The Cabrini community mourns the loss of Religious Studies Professor Leonard Norman Primiano, PhD, who died Sunday, July 25.
Well-known and much respected among the Cabrini community and beyond, Primiano’s legacy lives on in the many lives he impacted. Friends, colleagues, and former students will remember him for his passion for teaching and scholarship; his affinity for religion and collection and study of religious artifacts; his appreciation of the arts; and his impeccable fashion sense and style.
“Leonard was an impactful member of our faculty and Cabrini community,” said Cabrini President Donald B. Taylor, PhD. “His passion for his subject matter and for the students of Cabrini was evident in his teaching, and his animated and lively spirit brought peace to so many who had the pleasure of knowing him. Leonard will be greatly missed.”
A renowned folklorist and religious studies scholar, Primiano joined the Cabrini faculty in 1993, serving ultimately as Department Chair and Professor of Religious Studies until his retirement in 2021. He also co-directed Cabrini’s Honors Program for many years.
Primiano’s passion for teaching and care for his students were evident in his courses, in which students focused on the history of Christianity, vernacular religion, religious folklife, sectarian religion, and contemporary American religion, among other areas.
Primiano also served as the developer and curator of Cabrini’s Religious Folk, Popular, Liturgical Arts Collection. His curated exhibitions include his personal collection of Italian ex-voto paintings, “Graces Received: Painted and Metal Ex-Votos from Italy” and “The Religious Mind: The Art of Science, Religion, and Healing” with Ben Danner (’13). In 2006, he coordinated the acquisition of The Don Yoder Collection of Religious Folk Art.
His teaching career and service to Cabrini earned Primiano many accolades, including the Lindback Distinguished Teaching Award in 1999, an Honorary Alumnus Award in 2007, and a Buzzalino Family Faculty Scholars Award in 2018, in addition to being a recipient of the Bryn Mawr Film Institute-Cabrini University On Justice Fellowship in 2018‒2019.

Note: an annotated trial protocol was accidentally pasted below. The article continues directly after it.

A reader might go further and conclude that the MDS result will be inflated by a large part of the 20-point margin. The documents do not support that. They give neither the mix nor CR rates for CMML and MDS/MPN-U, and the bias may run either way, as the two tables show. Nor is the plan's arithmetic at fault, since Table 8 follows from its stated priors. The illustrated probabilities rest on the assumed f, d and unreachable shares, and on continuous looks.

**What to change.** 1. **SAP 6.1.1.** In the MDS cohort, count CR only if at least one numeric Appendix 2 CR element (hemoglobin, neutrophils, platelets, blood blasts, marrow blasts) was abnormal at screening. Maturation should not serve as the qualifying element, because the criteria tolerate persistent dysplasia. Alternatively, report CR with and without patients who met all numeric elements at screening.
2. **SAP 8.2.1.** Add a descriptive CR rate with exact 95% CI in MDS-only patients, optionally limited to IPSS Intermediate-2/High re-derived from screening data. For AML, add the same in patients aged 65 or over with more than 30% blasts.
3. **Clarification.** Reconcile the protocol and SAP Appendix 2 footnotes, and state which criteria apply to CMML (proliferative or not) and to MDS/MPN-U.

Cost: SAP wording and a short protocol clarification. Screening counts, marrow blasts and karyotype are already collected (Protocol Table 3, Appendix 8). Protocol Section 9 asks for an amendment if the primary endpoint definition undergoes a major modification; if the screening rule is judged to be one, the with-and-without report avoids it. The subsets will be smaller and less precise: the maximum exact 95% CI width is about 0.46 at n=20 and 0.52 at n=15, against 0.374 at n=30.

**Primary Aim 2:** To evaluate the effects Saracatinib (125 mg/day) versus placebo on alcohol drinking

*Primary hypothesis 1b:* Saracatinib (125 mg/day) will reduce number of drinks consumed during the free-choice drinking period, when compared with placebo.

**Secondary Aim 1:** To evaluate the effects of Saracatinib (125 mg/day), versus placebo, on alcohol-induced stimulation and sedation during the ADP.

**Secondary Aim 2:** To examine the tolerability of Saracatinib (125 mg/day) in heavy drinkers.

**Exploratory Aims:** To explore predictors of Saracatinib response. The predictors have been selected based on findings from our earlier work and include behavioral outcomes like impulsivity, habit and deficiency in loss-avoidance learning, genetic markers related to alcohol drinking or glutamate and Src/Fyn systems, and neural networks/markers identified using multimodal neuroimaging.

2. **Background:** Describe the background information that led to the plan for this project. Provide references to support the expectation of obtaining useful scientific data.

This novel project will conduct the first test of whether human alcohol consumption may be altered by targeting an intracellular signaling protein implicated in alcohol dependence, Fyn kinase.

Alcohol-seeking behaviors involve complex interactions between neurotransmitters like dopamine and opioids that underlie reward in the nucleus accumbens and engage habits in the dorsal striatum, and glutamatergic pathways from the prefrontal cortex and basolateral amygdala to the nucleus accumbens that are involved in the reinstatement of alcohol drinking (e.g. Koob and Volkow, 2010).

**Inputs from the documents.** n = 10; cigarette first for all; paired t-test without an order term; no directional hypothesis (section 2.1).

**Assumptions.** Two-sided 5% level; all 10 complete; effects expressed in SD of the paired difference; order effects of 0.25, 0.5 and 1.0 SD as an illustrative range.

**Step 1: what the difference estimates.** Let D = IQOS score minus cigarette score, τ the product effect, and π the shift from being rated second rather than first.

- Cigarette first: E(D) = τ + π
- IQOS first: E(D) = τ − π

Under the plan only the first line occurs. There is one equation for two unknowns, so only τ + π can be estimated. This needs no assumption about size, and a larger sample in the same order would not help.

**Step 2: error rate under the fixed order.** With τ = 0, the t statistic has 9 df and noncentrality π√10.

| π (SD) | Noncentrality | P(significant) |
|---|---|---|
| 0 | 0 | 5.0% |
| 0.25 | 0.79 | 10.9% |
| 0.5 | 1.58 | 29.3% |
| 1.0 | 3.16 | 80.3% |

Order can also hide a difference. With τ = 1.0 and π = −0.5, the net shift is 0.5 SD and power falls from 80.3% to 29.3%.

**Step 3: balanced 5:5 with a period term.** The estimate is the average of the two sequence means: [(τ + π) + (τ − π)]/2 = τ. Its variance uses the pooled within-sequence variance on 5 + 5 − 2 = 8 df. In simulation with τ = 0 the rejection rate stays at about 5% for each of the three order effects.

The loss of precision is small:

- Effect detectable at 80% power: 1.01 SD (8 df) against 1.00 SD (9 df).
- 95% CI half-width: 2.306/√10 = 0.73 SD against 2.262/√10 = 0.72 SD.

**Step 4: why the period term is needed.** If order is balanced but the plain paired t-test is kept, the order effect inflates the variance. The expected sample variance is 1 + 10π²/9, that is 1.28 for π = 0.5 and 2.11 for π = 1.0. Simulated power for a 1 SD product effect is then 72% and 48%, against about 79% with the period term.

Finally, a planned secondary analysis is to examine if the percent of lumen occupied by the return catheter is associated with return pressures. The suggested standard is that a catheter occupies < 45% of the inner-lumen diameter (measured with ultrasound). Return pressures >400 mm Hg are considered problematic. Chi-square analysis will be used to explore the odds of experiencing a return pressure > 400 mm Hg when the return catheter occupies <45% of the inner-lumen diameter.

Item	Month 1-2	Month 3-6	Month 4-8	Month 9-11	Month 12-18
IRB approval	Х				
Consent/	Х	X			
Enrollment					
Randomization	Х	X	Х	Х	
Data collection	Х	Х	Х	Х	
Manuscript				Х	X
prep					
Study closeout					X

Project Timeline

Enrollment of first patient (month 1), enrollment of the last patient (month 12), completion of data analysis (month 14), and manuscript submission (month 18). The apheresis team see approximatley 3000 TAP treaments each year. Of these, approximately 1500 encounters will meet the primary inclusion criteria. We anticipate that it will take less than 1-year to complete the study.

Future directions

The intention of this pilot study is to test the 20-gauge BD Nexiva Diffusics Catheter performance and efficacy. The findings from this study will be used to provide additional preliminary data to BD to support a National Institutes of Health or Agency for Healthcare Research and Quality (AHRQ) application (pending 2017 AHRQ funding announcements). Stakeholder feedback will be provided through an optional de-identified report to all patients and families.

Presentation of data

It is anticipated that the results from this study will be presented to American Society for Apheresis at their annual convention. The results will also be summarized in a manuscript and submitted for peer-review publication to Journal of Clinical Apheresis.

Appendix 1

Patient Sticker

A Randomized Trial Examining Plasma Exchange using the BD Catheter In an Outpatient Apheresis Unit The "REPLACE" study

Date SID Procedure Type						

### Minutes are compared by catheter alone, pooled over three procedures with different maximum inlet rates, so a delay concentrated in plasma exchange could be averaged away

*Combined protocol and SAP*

In 2014, Primiano received the Kennedy Center/Stephen Sondheim Inspirational Teacher Award, which recognizes American teachers annually by spotlighting their impact on the lives of students. In his nomination letter, Primiano’s former student and longtime friend and colleague John Pino (’07) said, “He inspired me to look at life in an entirely different way. Dr. Primiano was diagnosed with cancer during my senior year of college. His diagnosis was life changing: His esophageal cancer led to the removal of his vocal chords. For someone who has spent their life teaching others, the loss of such an important tool would keep many from returning to their former life.
“Dr. Primiano not only went back to teaching, he never stopped.”
An eternal scholar, Primiano passionately focused much of his research on “Sister” Ann Ameen, a religious folk artist self-described as an “evangelical Christian missionary,” and Father Divine, founder of the International Peace Mission Movement, which was headquartered in Philadelphia for years, and developer of the city’s first racially integrated hotel, the Divine Lorraine Hotel on North Broad Street.
Primiano’s research and scholarship earned him additional accolades, including his election as a Fellow of the American Folklore Society; he served a three-year term on the Society’s Executive Board. He also served as co-chair of the Folk Belief and Religious Folklife chapter of the society and as the co-chair of the Folklore and Religion Seminar of the American Academy of Religion. In 2014‒2015, Primiano served as a Regional Faculty Fellow in the Andrew W. Mellon Research Seminar on Color within the Penn Humanities Forum at the University of Pennsylvania.
Primiano earned a dual doctorate in religious studies and folklore and folklife from the University of Pennsylvania. He earned a Master of Theological Studies from Harvard University and received a Master of Arts in folklore and folklife and a Bachelor of Arts in religious studies from the University of Pennsylvania.
Tributes and stories are being collected on a Leonard Norman Primiano Memories Facebook page. Additionally, we encourage anyone who wishes to share acts of peace (in honor of Dr. Primiano’s “Peace!” call and response) on social media, use #PeaceforPrimiano.
He will be dearly missed.
Read more about Primiano in his full obituary.
The Mass of Christian burial will be held at 2pm on Saturday, Sept. 11, in Daylesford Abbey, 220 S. Valley Road, Paoli, PA. Those attending are encouraged to bring non-perishable food items for the Abbey's ministry with Saint Gabriel's Food Cupboard.
At 4:30pm on Thursday, September 23, Cabrini will host a Celebration of Life for Dr. Leonard Norman Primiano. The Cabrini community and friends are invited to Grace Hall to hear reflections from Leonard's colleagues and former students. A reception in the Mansion will immediately follow the celebration. Please RSVP to reserve one of the 60 available seats or to receive the Zoom link to attend virtually.
Campus Ministry will also host Mass at 7pm on September 26, in the Bruckmann Memorial Chapel, for those who wish to honor the late Cabrini professor.
Photo courtesy of Katie Reing ('03)